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Liver Disease Linked to High Body Mass Index [VIDEO]

Update Date: Mar 23, 2017 10:35 AM EDT
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Being obese is now being linked to high risks of acquiring liver disease later in life. A large-scale study investigated the relationship between high body mass index and liver diseases. This recent study revealed a strong link between the two, especially in men with high BMIs.

Obesity has been a significant risk factor for several numbers of health conditions. The recent experiment did not prove high body mass index as the sole factor responsible for increasing the risks of acquiring liver complications.

However, the result of the recent study demonstrates that a high BMI, mostly in adolescent men results to a 50 percent increase probability in acquiring a type of liver disease, the Medical News Today confirms.

Swedish researchers led by DR. Hannes Hangstrom of the Center for Digestive Diseases at the Karolinska University Hospital in Sweden looked into an impressive 34 million person-years of data to be able to look into the relationship between BMI and liver complications.

Based on the data they have gathered, 5,281 cases of a severe liver ailment, 251 cases of which are liver cancer were observed. The analysis also showed that overweight men with high BMI's will most likely develop a form of liver condition compared to men with normal weight by 50 percent.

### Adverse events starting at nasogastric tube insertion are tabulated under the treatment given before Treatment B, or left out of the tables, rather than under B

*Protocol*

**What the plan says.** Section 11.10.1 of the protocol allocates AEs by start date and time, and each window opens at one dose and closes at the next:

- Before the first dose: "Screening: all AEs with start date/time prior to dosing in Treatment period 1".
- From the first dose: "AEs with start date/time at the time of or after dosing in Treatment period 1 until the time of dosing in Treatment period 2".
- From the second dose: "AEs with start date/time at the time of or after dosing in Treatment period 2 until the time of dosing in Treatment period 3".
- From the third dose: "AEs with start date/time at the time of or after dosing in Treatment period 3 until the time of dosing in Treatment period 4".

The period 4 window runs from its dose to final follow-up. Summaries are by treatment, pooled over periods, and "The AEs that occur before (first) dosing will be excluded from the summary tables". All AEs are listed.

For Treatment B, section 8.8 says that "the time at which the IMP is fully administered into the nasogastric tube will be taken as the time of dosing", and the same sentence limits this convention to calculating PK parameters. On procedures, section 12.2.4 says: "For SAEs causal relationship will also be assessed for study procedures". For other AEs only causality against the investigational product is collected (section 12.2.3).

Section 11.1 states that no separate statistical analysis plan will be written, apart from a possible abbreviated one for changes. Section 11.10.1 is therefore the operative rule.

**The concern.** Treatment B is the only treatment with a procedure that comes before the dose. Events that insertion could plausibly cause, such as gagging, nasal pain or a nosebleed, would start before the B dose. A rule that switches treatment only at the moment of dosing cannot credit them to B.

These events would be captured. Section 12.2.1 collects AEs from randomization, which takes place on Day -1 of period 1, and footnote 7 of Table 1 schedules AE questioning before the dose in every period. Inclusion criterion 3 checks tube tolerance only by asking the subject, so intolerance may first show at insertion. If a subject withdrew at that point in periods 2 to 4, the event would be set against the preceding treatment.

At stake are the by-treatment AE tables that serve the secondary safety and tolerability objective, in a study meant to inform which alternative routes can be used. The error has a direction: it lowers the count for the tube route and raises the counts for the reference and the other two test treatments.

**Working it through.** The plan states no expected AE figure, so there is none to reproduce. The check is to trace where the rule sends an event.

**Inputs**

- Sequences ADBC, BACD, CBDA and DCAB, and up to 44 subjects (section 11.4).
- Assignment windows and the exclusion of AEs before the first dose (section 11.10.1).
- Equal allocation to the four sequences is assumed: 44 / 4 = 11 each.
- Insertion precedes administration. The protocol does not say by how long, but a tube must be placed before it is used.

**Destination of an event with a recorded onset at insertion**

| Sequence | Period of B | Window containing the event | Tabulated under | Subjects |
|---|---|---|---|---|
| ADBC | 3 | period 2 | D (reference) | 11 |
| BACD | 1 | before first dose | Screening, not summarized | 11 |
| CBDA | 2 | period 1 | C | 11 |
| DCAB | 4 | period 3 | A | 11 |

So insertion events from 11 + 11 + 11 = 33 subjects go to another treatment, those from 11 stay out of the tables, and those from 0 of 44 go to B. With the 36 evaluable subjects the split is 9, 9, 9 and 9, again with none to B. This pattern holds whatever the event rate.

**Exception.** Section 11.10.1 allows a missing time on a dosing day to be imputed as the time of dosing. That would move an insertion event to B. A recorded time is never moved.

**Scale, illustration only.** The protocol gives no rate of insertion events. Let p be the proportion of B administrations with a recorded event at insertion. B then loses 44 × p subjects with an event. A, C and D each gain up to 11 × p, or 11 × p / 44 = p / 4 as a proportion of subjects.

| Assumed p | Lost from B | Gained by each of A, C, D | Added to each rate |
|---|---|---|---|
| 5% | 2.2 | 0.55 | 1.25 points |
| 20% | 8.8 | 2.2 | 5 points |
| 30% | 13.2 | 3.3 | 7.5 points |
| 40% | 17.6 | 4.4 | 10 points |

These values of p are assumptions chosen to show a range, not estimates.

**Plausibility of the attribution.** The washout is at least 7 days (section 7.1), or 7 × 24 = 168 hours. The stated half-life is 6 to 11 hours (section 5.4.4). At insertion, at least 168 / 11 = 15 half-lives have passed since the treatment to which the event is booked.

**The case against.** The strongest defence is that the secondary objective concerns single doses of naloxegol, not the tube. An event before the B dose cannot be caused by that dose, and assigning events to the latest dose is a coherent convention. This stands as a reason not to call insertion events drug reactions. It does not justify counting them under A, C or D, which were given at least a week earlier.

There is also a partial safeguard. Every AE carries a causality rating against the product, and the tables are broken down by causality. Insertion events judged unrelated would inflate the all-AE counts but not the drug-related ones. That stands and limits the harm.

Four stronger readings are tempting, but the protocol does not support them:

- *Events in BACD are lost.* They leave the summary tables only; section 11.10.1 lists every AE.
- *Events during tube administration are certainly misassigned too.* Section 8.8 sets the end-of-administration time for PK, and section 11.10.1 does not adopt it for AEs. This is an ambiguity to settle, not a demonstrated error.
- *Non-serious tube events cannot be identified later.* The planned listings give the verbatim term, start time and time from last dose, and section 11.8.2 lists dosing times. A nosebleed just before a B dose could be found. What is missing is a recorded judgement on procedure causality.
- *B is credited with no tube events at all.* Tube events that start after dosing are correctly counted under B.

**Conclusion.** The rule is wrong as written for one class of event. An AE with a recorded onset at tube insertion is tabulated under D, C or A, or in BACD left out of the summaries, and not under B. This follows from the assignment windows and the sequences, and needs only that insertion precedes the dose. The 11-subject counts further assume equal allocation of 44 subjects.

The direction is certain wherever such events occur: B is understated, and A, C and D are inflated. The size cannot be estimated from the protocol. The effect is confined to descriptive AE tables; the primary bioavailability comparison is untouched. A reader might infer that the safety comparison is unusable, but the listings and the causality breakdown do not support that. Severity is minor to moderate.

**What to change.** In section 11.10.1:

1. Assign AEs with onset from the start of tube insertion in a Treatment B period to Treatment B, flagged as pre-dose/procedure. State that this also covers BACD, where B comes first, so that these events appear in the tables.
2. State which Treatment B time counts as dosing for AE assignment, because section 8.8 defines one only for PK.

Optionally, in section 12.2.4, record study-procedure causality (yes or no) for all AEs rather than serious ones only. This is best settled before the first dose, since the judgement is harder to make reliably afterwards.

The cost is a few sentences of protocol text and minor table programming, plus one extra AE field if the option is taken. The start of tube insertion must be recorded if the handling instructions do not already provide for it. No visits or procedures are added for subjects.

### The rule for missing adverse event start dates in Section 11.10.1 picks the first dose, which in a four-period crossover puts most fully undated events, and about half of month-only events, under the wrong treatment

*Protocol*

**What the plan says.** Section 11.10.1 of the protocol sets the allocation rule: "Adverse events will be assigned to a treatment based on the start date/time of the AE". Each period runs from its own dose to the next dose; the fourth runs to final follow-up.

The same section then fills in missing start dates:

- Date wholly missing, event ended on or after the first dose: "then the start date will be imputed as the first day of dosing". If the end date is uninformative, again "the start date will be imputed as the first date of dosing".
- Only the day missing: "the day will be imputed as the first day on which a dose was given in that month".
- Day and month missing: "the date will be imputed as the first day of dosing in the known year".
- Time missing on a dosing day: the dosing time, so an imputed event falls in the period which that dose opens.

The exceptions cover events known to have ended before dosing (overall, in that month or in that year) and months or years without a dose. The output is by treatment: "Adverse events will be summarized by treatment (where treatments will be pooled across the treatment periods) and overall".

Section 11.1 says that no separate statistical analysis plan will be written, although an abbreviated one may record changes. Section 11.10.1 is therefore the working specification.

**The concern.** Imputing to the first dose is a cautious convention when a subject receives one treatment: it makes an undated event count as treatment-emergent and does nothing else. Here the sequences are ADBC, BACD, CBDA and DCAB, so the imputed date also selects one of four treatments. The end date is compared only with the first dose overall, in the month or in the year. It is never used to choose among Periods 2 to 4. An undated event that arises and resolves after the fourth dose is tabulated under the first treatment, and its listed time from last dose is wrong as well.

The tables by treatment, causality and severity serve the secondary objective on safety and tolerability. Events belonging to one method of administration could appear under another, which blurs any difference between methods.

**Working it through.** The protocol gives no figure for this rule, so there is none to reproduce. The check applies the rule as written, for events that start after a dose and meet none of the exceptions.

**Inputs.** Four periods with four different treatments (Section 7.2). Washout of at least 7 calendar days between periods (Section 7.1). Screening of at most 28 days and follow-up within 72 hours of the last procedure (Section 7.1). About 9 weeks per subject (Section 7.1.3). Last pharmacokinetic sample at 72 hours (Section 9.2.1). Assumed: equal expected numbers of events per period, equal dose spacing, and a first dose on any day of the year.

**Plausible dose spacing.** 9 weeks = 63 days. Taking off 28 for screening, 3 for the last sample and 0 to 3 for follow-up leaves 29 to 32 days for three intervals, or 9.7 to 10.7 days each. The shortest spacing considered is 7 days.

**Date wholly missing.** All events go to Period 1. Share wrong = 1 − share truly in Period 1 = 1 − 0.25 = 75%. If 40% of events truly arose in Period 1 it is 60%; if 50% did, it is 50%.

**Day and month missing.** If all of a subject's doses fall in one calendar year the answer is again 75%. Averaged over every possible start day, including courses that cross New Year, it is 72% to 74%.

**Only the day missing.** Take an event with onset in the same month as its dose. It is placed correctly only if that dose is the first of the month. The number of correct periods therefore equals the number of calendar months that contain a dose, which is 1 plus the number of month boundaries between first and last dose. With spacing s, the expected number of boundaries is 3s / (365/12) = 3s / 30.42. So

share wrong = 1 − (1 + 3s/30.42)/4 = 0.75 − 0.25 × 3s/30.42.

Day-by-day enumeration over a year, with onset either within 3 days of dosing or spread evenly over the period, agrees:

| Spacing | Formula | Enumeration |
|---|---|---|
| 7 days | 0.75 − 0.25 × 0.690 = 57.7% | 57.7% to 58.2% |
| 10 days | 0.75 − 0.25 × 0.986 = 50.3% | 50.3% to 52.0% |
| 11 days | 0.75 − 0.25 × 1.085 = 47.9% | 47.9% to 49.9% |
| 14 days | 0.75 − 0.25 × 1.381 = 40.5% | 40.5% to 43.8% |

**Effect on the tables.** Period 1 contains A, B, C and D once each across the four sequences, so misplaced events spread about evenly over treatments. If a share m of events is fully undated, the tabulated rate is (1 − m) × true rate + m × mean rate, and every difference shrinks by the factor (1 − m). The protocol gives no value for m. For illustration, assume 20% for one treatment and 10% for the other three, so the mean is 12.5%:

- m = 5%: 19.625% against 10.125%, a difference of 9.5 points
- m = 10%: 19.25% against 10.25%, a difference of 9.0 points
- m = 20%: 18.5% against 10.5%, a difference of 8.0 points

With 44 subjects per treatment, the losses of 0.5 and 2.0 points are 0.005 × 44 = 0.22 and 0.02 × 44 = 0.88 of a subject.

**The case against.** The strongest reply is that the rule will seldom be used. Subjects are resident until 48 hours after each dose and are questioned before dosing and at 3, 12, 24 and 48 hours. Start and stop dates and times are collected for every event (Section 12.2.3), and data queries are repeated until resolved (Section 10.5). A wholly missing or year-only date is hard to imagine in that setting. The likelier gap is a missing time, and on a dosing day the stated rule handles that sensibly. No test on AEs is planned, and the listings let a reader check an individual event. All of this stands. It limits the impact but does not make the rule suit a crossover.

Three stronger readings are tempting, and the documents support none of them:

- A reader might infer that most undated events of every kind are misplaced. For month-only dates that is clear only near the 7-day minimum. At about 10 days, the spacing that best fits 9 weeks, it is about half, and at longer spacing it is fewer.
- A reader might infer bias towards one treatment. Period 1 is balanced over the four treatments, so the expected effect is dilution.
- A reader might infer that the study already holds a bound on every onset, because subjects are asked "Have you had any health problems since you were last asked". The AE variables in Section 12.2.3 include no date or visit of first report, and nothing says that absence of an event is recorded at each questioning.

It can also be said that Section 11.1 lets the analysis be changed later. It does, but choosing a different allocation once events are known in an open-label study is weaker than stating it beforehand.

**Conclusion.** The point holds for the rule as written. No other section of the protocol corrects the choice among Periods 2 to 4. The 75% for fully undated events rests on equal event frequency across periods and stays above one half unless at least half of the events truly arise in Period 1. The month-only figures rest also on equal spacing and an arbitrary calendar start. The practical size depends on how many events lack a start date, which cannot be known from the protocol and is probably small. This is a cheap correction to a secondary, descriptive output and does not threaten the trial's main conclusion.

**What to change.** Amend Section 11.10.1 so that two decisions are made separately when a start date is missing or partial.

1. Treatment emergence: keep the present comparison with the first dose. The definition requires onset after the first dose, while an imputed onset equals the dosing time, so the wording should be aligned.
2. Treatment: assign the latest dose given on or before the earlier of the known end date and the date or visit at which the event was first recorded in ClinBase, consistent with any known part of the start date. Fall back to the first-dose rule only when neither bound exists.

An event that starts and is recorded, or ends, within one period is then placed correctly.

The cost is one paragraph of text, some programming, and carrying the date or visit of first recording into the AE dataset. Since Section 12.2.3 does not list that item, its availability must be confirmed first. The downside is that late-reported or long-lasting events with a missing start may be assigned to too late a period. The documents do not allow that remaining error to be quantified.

Obese men, on the other hand, has twice the risk of developing a liver disease further in life. Those test subjects that have developed type 2 diabetes showed increased risks in acquiring a liver complication compare to those subjects that remained diabetes free, NHS UK further explains.

Results of the study further imply that strengthening the intervention against overweight and obesity issues at an early age will help in increasing the risks of acquiring type 2 diabetes and liver complications in the future.

Although the conclusions of the study were based on observation alone, the large number of data considered in the research is already enough for clinicians to improve early interventions and prevent cases of severe liver conditions from increasing in the future.

 

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